The Not-So-Standard Standard

When it comes to standards, we are filthy rich.

Standard operating procedures and standards to live up to. High and low, double and gold.

And standard bearers and standard deviations to keep all those standards in line.

I think standards can be useful. They are a playbook of what’s common and conventional.

But there’s a catch.

Unlike baseball caps, standards aren’t one size fits all.

On a good day, they are one size fits some. Yet these standards for the few are served to the many.

The standard time to eat lunch.

The standard age to tie the knot.

The standard route to the C-Suite job.

With standards everywhere we go, it’s hard not to measure ourselves against them.

And if we don’t measure up, it’s even harder not to punch ourselves up over it.

Because it feels like we don’t have much to show for ourselves. Like we missed the mark. Like we’re getting a scarlet ‘F’ in life.

But that’s just not accurate.

Because I think we can confuse the ubiquity of standards for the worth of standards.

Grace Paley, one of the first authors to write about women’s daily lives, had this to say when she spoke with The Paris Review in 1992:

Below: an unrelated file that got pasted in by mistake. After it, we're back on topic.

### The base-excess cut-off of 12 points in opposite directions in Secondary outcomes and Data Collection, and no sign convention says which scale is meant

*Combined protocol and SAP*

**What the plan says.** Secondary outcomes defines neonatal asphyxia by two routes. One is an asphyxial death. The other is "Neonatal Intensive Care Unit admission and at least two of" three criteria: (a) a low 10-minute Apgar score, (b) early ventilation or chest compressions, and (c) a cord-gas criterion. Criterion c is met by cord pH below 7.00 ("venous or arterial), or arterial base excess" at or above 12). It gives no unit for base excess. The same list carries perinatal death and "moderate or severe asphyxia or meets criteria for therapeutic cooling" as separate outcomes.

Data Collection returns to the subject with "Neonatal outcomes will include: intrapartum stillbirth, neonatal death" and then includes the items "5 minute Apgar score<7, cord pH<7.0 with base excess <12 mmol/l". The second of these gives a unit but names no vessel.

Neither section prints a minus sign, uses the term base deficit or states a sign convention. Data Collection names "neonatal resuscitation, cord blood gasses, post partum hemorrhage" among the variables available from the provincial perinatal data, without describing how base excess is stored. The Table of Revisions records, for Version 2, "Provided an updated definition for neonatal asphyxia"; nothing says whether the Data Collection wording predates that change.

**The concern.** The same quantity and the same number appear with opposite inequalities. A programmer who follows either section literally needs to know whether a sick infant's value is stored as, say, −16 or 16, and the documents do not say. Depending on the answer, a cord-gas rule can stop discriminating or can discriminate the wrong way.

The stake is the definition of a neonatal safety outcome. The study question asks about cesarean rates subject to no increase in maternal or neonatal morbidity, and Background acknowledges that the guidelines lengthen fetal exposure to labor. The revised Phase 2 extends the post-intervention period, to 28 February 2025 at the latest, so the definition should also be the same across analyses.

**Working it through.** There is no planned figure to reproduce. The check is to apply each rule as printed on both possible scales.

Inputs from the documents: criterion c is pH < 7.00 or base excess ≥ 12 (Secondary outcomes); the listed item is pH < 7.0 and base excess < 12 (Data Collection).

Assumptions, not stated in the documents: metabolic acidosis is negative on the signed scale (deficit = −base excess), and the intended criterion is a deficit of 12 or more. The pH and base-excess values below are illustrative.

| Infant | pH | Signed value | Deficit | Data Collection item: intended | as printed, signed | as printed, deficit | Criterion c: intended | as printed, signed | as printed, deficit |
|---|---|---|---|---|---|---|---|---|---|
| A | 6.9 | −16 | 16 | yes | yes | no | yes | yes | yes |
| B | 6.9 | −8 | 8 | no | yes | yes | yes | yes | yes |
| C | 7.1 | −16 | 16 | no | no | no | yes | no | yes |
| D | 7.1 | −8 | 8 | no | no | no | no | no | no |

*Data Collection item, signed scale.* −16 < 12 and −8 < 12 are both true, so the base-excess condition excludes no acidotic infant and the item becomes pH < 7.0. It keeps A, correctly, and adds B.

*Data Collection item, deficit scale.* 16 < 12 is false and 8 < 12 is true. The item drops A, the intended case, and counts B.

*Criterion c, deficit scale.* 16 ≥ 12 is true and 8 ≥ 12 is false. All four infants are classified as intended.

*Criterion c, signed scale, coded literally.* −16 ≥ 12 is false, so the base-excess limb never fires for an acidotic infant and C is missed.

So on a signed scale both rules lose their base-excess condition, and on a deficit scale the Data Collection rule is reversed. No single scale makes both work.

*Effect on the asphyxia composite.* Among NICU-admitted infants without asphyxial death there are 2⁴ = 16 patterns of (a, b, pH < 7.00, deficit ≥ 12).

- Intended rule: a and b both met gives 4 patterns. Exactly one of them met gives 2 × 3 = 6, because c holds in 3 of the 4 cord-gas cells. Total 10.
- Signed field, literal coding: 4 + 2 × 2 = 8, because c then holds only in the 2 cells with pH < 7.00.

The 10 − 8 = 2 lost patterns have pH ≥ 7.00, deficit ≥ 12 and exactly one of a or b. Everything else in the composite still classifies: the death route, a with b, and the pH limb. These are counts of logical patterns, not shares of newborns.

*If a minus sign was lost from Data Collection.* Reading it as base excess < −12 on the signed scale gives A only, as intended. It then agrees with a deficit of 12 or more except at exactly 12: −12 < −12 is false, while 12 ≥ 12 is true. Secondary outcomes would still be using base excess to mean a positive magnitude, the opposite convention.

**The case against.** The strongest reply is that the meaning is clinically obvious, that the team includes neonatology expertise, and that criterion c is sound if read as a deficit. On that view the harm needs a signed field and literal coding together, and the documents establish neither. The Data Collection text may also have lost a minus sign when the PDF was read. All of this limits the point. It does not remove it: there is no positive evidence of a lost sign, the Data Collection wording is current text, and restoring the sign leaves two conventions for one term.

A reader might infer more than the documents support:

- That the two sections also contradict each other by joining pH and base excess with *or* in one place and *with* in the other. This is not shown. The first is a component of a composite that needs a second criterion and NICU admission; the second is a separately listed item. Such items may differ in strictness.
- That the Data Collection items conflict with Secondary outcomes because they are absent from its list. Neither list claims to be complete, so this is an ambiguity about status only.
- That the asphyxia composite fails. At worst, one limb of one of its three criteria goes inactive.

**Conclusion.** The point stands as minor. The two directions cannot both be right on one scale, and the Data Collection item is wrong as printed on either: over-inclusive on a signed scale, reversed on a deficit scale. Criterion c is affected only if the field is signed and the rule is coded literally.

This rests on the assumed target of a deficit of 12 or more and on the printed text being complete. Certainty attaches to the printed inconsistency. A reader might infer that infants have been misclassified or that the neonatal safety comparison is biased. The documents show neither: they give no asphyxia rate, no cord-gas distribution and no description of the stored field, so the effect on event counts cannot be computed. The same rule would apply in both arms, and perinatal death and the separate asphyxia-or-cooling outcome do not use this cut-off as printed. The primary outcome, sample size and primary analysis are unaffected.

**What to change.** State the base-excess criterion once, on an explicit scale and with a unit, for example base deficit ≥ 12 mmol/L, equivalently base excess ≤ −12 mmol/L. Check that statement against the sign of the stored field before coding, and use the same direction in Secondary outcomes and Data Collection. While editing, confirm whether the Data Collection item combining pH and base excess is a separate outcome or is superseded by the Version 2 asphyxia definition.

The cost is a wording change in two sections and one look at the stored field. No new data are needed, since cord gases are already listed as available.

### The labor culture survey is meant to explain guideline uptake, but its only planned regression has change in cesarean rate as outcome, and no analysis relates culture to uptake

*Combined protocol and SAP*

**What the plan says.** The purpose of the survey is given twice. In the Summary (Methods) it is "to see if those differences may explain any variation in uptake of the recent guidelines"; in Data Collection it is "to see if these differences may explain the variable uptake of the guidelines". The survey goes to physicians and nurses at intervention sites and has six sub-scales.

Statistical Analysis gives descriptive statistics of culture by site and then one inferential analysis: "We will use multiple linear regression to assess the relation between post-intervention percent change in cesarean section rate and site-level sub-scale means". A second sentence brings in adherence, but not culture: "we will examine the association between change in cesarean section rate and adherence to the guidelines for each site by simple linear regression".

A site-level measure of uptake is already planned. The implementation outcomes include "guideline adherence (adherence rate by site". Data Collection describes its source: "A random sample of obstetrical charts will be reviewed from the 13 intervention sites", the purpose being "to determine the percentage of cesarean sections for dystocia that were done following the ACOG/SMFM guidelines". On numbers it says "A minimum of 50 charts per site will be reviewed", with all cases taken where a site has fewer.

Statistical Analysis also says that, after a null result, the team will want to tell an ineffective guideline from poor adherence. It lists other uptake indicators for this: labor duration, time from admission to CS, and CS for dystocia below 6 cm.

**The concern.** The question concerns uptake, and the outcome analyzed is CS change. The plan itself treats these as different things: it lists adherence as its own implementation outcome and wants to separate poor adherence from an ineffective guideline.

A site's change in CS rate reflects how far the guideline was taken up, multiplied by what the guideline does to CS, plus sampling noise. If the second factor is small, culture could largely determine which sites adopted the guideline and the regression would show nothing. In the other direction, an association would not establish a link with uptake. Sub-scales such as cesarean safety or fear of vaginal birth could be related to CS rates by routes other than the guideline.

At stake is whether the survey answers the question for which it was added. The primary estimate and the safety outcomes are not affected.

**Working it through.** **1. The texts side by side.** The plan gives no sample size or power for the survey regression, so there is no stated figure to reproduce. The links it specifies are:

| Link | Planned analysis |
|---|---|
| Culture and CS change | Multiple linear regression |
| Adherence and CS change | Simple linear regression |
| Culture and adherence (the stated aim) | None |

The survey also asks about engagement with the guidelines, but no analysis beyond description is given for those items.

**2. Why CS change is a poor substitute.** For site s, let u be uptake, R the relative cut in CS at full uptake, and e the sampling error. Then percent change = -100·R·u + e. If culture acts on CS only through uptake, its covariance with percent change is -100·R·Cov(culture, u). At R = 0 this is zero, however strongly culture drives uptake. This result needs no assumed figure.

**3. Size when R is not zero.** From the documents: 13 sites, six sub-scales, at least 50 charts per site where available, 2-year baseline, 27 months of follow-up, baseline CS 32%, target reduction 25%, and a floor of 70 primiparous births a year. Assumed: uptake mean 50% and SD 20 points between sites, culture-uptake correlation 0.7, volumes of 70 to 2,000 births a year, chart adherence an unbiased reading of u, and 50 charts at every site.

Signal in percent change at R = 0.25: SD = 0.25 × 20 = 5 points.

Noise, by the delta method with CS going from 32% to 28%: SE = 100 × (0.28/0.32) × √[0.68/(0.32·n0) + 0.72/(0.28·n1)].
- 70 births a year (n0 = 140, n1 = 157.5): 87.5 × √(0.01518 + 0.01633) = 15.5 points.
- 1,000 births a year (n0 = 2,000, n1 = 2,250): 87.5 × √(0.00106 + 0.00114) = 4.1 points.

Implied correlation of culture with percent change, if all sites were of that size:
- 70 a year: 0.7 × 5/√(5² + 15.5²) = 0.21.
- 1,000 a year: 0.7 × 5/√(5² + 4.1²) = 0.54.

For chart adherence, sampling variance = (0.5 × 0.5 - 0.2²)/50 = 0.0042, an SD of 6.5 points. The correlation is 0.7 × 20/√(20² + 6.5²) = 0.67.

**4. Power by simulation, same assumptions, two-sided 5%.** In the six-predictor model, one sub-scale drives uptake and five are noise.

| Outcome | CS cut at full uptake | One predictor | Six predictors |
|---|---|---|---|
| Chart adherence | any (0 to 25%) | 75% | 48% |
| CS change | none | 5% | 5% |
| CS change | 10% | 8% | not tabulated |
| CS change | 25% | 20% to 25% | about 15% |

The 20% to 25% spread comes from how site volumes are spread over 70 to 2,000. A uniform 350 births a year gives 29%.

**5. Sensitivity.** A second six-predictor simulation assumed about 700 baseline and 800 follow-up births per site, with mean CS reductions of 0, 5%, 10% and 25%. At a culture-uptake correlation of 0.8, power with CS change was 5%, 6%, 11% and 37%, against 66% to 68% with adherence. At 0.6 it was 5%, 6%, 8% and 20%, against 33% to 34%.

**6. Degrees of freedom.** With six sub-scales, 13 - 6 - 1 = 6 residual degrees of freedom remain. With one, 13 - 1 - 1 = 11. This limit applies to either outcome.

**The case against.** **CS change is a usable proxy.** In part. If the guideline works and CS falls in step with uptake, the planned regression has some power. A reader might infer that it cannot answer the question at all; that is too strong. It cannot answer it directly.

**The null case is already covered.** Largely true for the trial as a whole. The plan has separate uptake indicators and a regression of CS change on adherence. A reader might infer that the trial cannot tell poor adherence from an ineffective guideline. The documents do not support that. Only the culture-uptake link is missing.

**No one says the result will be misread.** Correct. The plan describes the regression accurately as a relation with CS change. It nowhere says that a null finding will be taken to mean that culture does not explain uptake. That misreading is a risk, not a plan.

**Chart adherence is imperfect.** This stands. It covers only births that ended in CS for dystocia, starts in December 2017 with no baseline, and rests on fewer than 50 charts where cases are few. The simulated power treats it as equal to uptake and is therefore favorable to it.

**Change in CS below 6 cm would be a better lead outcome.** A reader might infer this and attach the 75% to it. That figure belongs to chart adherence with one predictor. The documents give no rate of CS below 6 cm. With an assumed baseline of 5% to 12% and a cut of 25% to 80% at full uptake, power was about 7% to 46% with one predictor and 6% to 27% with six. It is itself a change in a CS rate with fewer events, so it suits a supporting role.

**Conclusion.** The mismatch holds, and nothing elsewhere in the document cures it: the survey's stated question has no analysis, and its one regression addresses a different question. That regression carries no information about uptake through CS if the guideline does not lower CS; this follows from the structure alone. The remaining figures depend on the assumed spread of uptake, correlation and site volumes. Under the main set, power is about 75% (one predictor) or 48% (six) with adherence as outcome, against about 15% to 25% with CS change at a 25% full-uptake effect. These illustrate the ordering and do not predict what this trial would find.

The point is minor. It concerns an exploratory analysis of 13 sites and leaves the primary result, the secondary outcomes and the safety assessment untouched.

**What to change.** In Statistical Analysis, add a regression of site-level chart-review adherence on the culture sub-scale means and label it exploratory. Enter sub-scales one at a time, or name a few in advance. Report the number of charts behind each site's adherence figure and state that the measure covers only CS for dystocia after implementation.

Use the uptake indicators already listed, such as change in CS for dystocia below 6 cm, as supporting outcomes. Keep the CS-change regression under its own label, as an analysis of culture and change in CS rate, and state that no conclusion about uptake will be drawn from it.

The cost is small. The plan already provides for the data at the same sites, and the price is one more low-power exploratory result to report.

“There’s an idea that there’s this great mainstream, which may be wide but is kind of shallow and slow-moving. It’s the tributaries that seem to have the energy.”

We can get sucked into that slow, shallow, standard mainstream. And open ourselves up to a world of hurt.

Because for whatever reason, it may seem like we’re sinking more than swimming. And as we sink, we miss out on the tributaries surging with possibility.

Which stinks.

Rather than be filthy rich in the standards of others, let’s be filthy rich in our own.

That we set. For ourselves. Based on what matters to us and who we want to be.

Because it’s easy to get sidetracked. And standards are like guide rails on the highway that keep us on course.

Not someone else’s course. Set by someone else’s standards.

But our own.

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